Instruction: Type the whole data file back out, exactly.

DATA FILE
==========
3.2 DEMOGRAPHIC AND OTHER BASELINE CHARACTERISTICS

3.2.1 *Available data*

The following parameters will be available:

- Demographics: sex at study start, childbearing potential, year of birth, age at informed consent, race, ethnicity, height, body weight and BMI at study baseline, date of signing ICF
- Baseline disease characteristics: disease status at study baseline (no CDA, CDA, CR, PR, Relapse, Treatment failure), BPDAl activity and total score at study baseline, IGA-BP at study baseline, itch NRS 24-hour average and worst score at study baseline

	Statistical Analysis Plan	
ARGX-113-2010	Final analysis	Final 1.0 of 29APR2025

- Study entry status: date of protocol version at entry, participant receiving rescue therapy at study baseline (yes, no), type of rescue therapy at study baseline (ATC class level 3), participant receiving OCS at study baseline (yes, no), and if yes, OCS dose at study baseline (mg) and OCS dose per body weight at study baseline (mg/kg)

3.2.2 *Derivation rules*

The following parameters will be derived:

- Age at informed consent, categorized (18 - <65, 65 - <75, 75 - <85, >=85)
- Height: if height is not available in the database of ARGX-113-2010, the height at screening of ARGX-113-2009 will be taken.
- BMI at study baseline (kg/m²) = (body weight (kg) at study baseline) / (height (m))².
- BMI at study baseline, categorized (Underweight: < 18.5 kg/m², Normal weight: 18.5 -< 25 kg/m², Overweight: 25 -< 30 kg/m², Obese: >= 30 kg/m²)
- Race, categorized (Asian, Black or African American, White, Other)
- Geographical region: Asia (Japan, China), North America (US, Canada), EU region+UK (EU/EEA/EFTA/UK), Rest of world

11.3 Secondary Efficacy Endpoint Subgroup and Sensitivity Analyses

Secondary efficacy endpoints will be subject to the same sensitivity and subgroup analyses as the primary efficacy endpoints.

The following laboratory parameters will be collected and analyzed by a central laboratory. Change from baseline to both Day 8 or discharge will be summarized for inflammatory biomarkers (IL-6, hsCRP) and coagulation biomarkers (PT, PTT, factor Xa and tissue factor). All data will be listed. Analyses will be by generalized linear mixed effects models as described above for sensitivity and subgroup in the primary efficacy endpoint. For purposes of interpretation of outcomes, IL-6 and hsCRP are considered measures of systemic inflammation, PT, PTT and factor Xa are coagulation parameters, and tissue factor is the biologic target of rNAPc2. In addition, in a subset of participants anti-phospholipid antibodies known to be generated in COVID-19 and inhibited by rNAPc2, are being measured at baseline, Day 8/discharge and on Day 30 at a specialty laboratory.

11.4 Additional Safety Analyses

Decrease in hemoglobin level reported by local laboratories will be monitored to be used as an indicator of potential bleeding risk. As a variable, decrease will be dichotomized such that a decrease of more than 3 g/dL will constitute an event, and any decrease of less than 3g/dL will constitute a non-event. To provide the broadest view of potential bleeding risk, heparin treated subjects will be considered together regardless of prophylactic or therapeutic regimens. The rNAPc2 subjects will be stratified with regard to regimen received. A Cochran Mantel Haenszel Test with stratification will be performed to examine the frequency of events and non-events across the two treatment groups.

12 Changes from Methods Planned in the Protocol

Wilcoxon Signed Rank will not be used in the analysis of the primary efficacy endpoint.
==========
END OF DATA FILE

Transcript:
3.2 DEMOGRAPHIC AND OTHER BASELINE CHARACTERISTICS

3.2.1 *Available data*

The following parameters will be available:

- Demographics: sex at study start, childbearing potential, year of birth, age at informed consent, race, ethnicity, height, body weight and BMI at study baseline, date of signing ICF
- Baseline disease characteristics: disease status at study baseline (no CDA, CDA, CR, PR, Relapse, Treatment failure), BPDAl activity and total score at study baseline, IGA-BP at study baseline, itch NRS 24-hour average and worst score at study baseline

	Statistical Analysis Plan	
ARGX-113-2010	Final analysis	Final 1.0 of 29APR2025

- Study entry status: date of protocol version at entry, participant receiving rescue therapy at study baseline (yes, no), type of rescue therapy at study baseline (ATC class level 3), participant receiving OCS at study baseline (yes, no), and if yes, OCS dose at study baseline (mg) and OCS dose per body weight at study baseline (mg/kg)

3.2.2 *Derivation rules*

The following parameters will be derived:

- Age at informed consent, categorized (18 - <65, 65 - <75, 75 - <85, >=85)
- Height: if height is not available in the database of ARGX-113-2010, the height at screening of ARGX-113-2009 will be taken.
- BMI at study baseline (kg/m²) = (body weight (kg) at study baseline) / (height (m))².
- BMI at study baseline, categorized (Underweight: < 18.5 kg/m², Normal weight: 18.5 -< 25 kg/m², Overweight: 25 -< 30 kg/m², Obese: >= 30 kg/m²)
- Race, categorized (Asian, Black or African American, White, Other)
- Geographical region: Asia (Japan, China), North America (US, Canada), EU region+UK (EU/EEA/EFTA/UK), Rest of world

11.3 Secondary Efficacy Endpoint Subgroup and Sensitivity Analyses

Secondary efficacy endpoints will be subject to the same sensitivity and subgroup analyses as the primary efficacy endpoints.

The following laboratory parameters will be collected and analyzed by a central laboratory. Change from baseline to both Day 8 or discharge will be summarized for inflammatory biomarkers (IL-6, hsCRP) and coagulation biomarkers (PT, PTT, factor Xa and tissue factor). All data will be listed. Analyses will be by generalized linear mixed effects models as described above for sensitivity and subgroup in the primary efficacy endpoint. For purposes of interpretation of outcomes, IL-6 and hsCRP are considered measures of systemic inflammation, PT, PTT and factor Xa are coagulation parameters, and tissue factor is the biologic target of rNAPc2. In addition, in a subset of participants anti-phospholipid antibodies known to be generated in COVID-19 and inhibited by rNAPc2, are being measured at baseline, Day 8/discharge and on Day 30 at a specialty laboratory.

11.4 Additional Safety Analyses

Decrease in hemoglobin level reported by local laboratories will be monitored to be used as an indicator of potential bleeding risk. As a variable, decrease will be dichotomized such that a decrease of more than 3 g/dL will constitute an event, and any decrease of less than 3g/dL will constitute a non-event. To provide the broadest view of potential bleeding risk, heparin treated subjects will be considered together regardless of prophylactic or therapeutic regimens. The rNAPc2 subjects will be stratified with regard to regimen received. A Cochran Mantel Haenszel Test with stratification will be performed to examine the frequency of events and non-events across the two treatment groups.

12 Changes from Methods Planned in the Protocol

Wilcoxon Signed Rank will not be used in the analysis of the primary efficacy endpoint.